Wetland Conservation

Places in news: Deepor Beel

Note4Students

From UPSC perspective, the following things are important :

Prelims level : Ramsar Convention, Wetlands

Mains level : Ramsar wetlands in India

Assam has prohibited community fishing at Deepor Beel, a wetland on the south-western edge of Guwahati and it’s the only Ramsar site.

Try this PYQ:

In which one among the following categories of protected areas in India are local people not allowed to collect and use the biomass?

(a) Biosphere reserves

(b) National parks

(c) Wetlands declared under Ramsar convention

(d) Wildlife sanctuaries

Deepor Beel

  • Deepor Beel is located to the south-west of Guwahati city, in Kamrup district of Assam, India.
  • It is a permanent freshwater lake, in a former channel of the Brahmaputra River, to the south of the main river.
  • It is a wetland under the Ramsar Convention which has listed since November 2002, for undertaking conservation measures on the basis of its biological and environmental importance.
  • Considered as one of the largest beels in the Brahmaputra valley of Lower Assam, it is categorised as a representative of the wetland type under the Burma monsoon forest biogeographic region.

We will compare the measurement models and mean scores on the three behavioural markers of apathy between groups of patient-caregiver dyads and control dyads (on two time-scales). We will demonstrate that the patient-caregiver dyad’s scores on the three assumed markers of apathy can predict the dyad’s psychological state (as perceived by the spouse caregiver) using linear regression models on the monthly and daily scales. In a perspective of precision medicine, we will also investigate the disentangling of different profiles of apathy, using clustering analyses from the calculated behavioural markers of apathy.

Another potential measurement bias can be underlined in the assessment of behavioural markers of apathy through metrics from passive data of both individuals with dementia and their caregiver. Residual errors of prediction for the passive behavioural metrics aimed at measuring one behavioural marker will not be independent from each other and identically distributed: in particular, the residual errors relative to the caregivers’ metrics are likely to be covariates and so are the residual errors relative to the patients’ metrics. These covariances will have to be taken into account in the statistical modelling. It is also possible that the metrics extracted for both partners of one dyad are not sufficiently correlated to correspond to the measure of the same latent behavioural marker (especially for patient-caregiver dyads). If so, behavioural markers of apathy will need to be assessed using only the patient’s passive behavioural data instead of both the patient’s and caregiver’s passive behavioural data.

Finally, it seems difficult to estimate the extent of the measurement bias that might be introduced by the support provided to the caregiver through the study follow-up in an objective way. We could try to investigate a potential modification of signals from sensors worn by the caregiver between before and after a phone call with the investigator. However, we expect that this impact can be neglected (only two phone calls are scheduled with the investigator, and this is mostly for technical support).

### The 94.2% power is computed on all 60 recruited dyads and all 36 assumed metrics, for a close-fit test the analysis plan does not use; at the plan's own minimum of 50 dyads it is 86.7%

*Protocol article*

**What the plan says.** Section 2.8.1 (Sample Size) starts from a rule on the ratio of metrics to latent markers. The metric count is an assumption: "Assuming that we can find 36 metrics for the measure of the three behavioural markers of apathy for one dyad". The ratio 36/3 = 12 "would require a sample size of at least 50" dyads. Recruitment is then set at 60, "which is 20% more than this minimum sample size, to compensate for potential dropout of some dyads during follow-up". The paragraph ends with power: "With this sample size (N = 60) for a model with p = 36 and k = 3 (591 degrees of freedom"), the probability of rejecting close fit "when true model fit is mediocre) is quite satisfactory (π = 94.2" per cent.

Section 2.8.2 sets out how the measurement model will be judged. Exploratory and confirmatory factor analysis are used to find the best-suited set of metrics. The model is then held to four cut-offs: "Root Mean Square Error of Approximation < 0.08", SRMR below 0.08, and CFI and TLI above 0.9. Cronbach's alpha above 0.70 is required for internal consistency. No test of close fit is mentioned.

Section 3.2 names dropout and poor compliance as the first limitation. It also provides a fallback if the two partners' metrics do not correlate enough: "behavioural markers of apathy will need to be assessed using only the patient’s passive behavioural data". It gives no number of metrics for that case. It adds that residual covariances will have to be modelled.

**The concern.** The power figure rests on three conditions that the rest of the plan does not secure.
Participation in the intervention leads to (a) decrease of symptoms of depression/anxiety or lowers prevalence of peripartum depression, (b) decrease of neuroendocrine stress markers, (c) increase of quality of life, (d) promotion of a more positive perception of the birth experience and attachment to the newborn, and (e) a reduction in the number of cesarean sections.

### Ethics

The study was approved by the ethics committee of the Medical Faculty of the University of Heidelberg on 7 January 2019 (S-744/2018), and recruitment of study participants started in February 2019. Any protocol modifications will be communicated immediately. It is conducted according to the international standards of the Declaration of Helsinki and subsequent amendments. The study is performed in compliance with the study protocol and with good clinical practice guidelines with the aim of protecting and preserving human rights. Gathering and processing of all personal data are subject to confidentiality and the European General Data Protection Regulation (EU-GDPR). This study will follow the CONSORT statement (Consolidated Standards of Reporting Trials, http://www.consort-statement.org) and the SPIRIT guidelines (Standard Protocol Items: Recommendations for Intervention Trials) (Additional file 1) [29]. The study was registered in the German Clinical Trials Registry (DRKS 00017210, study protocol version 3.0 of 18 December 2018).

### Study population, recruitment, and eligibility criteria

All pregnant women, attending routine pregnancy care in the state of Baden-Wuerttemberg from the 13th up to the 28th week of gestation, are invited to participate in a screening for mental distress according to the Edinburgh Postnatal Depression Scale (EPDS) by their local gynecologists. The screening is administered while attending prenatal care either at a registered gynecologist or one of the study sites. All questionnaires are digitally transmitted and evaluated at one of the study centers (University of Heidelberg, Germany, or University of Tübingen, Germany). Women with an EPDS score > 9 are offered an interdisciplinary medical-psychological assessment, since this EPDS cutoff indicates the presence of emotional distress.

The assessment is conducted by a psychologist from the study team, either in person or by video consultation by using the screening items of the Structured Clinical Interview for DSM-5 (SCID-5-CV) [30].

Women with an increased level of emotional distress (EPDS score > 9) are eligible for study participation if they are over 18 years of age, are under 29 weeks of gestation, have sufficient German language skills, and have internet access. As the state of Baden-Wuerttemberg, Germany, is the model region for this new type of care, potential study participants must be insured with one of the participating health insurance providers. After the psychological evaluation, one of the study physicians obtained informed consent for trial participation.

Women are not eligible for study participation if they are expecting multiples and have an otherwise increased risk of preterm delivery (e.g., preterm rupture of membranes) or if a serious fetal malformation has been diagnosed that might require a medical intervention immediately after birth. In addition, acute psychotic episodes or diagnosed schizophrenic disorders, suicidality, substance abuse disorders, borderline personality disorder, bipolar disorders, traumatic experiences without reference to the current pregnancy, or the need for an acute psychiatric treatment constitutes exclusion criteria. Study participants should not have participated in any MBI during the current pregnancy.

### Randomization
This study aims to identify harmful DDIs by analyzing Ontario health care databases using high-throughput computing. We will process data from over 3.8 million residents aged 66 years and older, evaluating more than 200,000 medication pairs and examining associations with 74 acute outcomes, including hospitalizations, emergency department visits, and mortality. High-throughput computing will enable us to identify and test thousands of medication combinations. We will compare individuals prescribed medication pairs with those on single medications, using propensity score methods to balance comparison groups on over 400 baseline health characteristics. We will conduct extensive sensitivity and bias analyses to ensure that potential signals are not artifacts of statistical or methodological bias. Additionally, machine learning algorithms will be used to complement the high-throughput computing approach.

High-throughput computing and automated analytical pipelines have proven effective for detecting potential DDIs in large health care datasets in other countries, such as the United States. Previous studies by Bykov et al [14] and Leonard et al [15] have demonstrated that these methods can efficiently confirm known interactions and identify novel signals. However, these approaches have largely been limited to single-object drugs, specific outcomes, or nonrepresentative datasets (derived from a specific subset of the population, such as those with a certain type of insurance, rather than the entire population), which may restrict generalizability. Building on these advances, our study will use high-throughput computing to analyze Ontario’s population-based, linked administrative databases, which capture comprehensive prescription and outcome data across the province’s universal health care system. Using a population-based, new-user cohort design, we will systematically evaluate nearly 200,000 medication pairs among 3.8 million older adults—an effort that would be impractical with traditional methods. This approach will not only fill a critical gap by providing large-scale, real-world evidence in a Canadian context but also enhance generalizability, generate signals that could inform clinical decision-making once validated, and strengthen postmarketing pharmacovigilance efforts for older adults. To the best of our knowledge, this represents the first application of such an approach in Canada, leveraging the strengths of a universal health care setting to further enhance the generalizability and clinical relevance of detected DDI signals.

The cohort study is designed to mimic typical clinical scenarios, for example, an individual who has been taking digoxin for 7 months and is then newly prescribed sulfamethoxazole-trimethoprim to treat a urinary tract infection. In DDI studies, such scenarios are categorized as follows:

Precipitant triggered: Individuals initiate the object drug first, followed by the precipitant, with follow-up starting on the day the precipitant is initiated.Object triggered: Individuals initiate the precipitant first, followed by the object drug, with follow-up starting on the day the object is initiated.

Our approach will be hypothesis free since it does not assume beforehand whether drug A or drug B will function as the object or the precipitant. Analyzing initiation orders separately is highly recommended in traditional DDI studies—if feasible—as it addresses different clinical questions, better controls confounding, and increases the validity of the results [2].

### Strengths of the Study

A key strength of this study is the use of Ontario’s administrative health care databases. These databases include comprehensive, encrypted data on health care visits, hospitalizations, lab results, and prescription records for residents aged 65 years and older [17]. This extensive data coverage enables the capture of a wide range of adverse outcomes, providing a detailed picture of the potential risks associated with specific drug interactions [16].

• It is also an important bird sanctuary habituating many migrant species.
  • Freshwater fish is a vital protein and source of income for these communities; the health of these people is stated to be directly dependent on the health of this wetland ecosystem.

Back2Basics: Ramsar Convention

  • The Convention on Wetlands of International Importance (better known as the Ramsar Convention) is an international agreement promoting the conservation and wise use of wetlands.
  • It is the only global treaty to focus on a single ecosystem.
  • The convention was adopted in the Iranian city of Ramsar in 1971 and came into force in 1975.
  • Traditionally viewed as a wasteland or breeding ground of disease, wetlands actually provide fresh water and food and serve as nature’s shock absorber.
  • Wetlands, critical for biodiversity, are disappearing rapidly, with recent estimates showing that 64% or more of the world’s wetlands have vanished since 1900.
  • Major changes in land use for agriculture and grazing, water diversion for dams and canals and infrastructure development are considered to be some of the main causes of loss and degradation of wetlands.
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